While the subject matter of atmospheric science and forecast meteorology shares much common ground, forecast meteorologists operate in more of an engineering environment relative to the research branch of atmospheric science (I value a good weather forecast as much as anyone!). Bill Gray is an interesting ‘hybridâ’ in that while he worked for decades in the university environment and publishes frequently in the scientific literature, his heritage and mode of thinking seems to be more in line with the meteorological forecasting community (Bill Gray’s lengthy interview with Joel Achenbach would seem to support this characterization).
Meteorologists with a B.S. degree (note many TV meteorologists do not even have this credential) would rarely take a course in climate and global change; this course is not even listed on the NOAA/NWS or AMS certification guidelines for meteorologists. This lack of knowledge even trickles up to the Ph.D. level in meteorology, where I suspect many Ph.D. meteorologists have never taken a course in climate and global change. Further, the entire meteorological education is focused on forecasting: understanding short-term weather patterns, looking for analogues, etc. and the ‘experience’ of weather forecasters is actually important here in being able to call up ‘analogues’ of past disturbances or seasons. Bill Gray certainly has more experience than anyone in this regard in the hurricane world, which is why he has made statements that he is the authority and that ‘we’ are not qualified (again, refer to the Achenbach article), and the length of his experience (50 years) contributes mightily to the support of his views in the hurricane forecasting community. This is vastly different from the research community, whereby a Ph.D. student can legitimately and effectively challenge the research of a Nobel Laureate through the refereed scientific literature. Further, owing to the emphasis on forecasting, this community does not operate in the same way that atmospheric science researchers (outside the forecasting community) operate in terms of hypothesis testing etc., which is why I focused the article in terms of laying out the scientific method, fallacies, etc. (note all of the fallacies came from the hurricane forecasting community via the media; I included specific citations in the 2nd version of the paper, but this was also nixed). Even among Ph.D. meteorologists, global warming is not widely accepted. In addition to the issues previously raised, there has been some ‘resentment’ among the meteorological community about the success (particularly in terms of funding) of the U.S. climate research programs, which they view as coming at the expense of meteorological/weather research (with initiatives such as STORM, the U.S. Weather Research Program, THORPEX receiving orders of magnitude less funding).
This issue re funding for climate science has been mentioned numerous times by Bill Gray in the media. Am I criticizing forecast meteorologists? I highly value their forecasts, and believe that they are for the most part hardworking and honest human beings (although I have my doubts about of few of them in the private sector), and many of them are probably quite brilliant. But something is wrong with the system, and this brings us to NOAA (and to a lesser extent the American Meteorological Society).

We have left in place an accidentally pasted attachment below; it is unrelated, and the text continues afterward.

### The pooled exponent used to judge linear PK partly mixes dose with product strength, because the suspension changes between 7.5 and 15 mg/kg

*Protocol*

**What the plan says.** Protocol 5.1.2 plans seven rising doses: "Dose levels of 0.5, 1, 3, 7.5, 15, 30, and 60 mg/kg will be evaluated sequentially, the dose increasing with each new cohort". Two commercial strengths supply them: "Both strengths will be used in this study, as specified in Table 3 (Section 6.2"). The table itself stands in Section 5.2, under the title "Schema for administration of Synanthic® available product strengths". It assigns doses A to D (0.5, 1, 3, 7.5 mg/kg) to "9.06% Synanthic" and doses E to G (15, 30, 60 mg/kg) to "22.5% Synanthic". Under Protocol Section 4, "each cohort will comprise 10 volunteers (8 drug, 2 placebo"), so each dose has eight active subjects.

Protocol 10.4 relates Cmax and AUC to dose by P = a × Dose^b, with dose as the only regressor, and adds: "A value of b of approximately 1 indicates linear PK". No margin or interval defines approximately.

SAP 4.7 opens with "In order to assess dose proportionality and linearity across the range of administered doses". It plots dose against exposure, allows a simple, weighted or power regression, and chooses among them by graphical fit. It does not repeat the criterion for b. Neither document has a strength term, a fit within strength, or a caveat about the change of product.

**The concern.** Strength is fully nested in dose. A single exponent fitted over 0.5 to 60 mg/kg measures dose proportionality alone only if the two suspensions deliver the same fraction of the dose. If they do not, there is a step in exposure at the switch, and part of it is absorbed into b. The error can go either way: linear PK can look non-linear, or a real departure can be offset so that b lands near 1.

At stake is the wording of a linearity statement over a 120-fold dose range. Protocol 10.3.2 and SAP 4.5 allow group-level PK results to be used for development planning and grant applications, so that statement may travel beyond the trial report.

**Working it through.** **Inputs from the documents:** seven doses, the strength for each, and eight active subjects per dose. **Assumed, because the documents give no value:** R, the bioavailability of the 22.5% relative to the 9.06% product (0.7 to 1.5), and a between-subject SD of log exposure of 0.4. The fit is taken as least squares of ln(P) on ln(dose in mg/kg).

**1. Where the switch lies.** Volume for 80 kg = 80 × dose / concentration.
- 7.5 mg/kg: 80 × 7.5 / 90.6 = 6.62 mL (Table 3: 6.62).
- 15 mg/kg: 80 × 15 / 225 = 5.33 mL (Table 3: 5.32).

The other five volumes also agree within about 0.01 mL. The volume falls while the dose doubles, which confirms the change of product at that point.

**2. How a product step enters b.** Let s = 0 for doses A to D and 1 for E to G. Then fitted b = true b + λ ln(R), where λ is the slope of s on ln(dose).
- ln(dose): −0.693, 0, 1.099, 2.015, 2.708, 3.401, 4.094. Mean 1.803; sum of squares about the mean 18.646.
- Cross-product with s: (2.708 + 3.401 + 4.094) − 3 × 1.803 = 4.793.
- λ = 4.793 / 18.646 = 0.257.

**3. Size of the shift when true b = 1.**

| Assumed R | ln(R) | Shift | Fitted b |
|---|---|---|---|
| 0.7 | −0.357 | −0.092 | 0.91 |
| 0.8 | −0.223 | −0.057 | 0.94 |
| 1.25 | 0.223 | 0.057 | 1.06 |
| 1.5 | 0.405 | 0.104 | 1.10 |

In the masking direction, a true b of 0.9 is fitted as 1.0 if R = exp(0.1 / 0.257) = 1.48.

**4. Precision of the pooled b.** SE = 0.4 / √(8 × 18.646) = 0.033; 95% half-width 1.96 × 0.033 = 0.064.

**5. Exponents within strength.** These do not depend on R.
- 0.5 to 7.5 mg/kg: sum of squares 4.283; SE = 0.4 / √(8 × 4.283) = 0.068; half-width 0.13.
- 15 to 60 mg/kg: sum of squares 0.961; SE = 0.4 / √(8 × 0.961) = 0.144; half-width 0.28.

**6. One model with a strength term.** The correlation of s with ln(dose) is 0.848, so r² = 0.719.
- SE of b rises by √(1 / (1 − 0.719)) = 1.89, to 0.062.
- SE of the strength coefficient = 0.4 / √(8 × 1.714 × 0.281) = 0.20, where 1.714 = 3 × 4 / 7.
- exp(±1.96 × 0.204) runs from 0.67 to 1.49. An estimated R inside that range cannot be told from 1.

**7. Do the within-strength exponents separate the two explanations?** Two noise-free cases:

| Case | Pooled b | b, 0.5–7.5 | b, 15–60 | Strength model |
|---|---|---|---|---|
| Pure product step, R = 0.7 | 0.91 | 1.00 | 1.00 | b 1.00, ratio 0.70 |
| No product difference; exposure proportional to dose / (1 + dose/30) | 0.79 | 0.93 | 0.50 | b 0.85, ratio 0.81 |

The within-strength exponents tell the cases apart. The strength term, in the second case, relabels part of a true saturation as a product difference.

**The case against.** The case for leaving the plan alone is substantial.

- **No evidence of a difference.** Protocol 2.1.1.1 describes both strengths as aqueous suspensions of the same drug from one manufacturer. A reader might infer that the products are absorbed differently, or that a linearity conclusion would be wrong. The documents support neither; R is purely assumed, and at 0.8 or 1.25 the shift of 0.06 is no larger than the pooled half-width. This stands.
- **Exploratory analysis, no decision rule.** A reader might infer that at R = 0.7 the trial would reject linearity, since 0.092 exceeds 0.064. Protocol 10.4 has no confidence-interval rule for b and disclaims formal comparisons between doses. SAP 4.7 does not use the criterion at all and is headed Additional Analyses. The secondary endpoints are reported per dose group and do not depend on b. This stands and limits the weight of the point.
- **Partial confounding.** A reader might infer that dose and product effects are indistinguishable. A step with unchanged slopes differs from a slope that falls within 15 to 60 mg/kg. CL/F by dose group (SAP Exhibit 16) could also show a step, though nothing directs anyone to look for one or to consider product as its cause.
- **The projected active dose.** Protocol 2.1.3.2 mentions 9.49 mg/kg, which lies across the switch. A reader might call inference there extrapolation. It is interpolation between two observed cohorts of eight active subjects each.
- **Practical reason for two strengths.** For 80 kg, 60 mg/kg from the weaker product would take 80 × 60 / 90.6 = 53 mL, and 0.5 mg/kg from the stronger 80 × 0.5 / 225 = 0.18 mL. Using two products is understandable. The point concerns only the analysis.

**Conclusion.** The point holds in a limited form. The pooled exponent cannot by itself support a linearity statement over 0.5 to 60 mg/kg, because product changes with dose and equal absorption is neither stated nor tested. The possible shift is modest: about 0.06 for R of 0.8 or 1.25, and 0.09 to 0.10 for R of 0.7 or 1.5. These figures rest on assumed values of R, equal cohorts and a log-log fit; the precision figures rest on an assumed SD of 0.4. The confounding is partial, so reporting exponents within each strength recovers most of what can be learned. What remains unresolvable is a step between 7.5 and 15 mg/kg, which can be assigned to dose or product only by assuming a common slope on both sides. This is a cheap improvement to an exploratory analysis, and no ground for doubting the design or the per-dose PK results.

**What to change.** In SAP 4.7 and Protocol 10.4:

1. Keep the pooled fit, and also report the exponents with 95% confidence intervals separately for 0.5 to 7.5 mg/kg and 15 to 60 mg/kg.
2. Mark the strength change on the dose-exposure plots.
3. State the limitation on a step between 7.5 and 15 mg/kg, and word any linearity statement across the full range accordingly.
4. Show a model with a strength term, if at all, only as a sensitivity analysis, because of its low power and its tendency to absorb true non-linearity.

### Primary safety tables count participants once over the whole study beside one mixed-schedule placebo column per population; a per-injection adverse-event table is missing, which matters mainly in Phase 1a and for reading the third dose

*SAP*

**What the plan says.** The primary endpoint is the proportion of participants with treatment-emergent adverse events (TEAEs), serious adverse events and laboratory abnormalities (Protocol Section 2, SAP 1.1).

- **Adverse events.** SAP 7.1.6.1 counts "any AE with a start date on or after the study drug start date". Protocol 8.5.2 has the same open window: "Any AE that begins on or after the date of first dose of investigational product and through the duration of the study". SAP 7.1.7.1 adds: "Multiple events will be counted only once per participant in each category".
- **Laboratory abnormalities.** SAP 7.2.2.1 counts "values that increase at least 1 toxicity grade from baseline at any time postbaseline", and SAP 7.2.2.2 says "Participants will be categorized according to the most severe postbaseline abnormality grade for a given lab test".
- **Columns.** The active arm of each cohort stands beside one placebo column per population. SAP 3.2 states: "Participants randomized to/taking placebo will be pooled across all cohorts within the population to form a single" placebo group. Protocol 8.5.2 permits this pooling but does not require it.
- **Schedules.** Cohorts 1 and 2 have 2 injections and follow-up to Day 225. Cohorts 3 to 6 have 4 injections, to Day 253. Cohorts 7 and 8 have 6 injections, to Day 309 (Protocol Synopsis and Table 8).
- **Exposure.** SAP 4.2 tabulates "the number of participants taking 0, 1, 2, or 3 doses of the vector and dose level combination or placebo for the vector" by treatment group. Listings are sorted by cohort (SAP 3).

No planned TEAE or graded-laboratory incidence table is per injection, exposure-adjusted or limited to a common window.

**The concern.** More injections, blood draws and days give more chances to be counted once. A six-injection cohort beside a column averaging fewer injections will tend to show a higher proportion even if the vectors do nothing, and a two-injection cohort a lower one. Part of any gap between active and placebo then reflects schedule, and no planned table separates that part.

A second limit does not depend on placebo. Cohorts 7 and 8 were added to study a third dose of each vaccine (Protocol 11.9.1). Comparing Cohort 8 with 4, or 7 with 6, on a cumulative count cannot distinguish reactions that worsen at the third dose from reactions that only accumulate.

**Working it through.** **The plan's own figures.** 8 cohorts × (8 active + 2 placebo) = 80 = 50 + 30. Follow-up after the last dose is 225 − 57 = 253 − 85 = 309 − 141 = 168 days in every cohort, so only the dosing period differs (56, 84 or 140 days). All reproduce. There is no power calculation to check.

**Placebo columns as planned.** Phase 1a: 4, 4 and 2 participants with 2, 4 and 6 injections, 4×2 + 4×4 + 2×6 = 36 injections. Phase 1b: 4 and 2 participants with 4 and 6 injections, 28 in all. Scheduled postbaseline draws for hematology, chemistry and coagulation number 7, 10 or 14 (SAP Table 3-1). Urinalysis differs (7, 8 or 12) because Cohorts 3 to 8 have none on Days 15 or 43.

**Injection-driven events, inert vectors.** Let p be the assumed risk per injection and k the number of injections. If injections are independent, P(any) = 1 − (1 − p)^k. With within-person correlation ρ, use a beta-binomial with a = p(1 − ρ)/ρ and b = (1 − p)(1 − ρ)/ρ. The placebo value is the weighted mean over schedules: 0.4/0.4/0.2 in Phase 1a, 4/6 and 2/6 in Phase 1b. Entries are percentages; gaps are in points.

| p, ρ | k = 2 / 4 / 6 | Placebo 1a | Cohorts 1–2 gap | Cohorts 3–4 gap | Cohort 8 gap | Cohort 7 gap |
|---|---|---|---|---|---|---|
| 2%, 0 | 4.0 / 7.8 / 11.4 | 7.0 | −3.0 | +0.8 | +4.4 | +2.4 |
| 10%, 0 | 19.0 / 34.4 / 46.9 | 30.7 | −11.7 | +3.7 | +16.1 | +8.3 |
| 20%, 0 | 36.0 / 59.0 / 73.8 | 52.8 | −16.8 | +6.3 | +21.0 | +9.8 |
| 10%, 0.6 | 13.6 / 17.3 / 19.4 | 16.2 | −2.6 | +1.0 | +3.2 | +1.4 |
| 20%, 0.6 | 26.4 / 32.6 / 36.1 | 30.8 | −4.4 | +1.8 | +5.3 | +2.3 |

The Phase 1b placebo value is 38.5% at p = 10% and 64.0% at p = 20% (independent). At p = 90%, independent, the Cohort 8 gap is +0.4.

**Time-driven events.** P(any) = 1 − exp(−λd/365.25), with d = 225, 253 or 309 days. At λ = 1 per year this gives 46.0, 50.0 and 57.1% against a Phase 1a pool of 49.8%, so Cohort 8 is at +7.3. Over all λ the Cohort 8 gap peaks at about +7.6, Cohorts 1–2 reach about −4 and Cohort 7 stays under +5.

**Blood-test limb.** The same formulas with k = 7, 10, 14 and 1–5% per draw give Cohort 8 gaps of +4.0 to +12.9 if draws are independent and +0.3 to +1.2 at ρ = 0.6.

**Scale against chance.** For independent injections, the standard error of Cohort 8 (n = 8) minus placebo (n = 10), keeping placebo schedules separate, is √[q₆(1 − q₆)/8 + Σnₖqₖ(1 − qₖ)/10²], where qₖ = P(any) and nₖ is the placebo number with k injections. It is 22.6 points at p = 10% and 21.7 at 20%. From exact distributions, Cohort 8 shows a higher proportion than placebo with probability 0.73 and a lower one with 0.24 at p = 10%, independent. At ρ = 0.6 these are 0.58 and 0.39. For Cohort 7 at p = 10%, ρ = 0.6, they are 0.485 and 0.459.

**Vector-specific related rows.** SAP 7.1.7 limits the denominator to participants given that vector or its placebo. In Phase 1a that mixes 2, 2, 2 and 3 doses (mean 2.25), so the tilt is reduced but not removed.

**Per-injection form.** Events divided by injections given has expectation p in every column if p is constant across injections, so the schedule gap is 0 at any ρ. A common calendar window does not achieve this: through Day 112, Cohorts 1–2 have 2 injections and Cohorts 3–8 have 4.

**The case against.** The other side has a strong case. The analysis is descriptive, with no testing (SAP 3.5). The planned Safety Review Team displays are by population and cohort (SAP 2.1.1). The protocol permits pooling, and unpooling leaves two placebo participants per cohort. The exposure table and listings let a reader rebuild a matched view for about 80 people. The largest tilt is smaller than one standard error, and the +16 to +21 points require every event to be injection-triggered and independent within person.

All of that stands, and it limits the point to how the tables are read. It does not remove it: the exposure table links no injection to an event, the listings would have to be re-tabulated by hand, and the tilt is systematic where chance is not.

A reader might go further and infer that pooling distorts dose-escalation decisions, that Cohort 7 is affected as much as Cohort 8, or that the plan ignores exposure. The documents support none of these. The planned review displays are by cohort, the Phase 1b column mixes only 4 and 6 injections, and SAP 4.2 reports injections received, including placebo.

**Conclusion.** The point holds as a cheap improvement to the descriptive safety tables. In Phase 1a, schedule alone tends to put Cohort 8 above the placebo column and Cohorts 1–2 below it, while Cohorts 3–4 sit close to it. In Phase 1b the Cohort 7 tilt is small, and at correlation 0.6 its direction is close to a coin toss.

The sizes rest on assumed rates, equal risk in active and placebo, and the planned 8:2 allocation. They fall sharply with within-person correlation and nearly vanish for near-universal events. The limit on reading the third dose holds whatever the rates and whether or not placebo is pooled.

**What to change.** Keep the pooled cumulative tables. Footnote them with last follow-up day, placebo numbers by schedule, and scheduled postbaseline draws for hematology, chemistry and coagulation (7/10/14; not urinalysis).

Mix all of the above with a ‘political agenda’ that is anti-greenhouse warming with the Undersecretary of NOAA (a political appointee) saying that we do not know what to attribute the recent warming to, then we have a complex situation indeed. NOAA is a large and complex organization, and I don’t envy anyone that is trying to administer all that. But the hurricane and global warming debate has illuminated some glaring problems in my opinion. There is a substantial disconnect between the various branches of NOAA: there are numerous NOAA agencies with substantial expertise in climate change global warming, the National Climatic Data Center (NCDC), the Boulder Labs, and GFDL to name a few. Apparently there is little to no interaction of these agencies with the National Weather Service NWS (although there is apparently some interaction with GFDL). This lack of interaction is to the detriment of both scientific research and the forecasts. The Europeans (notably ECMWF) do not have the dichotomy between forecasting and research, and weather and climate that we see in the U.S., and their forecasts are far better than those in the U.S. (particularly ECMWF).
Now, to the American Meteorological Society, of which I am an active member and have previously served as Councillor. 20 years ago, the AMS was the main professional society for atmospheric scientists: NOAA, university, and private sector with the majority of members from NOAA. As atmospheric sciences broadened as a field and became more interdisciplinary, many of the university types became affiliated primarily with the American Geophysical Union, which is dominated by research scientists. Most of the ‘older’ atmospheric scientists (like me) have maintained a membership in the AMS, but the demographics of the AMS are now such that the membership is approaching 50% private sector. The AMS however maintains an excellent series of scientific journals which score at least as high as the AGU journals in terms of citations/impact. The AMS has struggled in recent years with the conflicts between public sector (NOAA) meteorologists and private sector meteorologists. There is obviously another challenge for the AMS in bridging the broader community of forecast meteorologists with the research community particularly on the topic of climate change.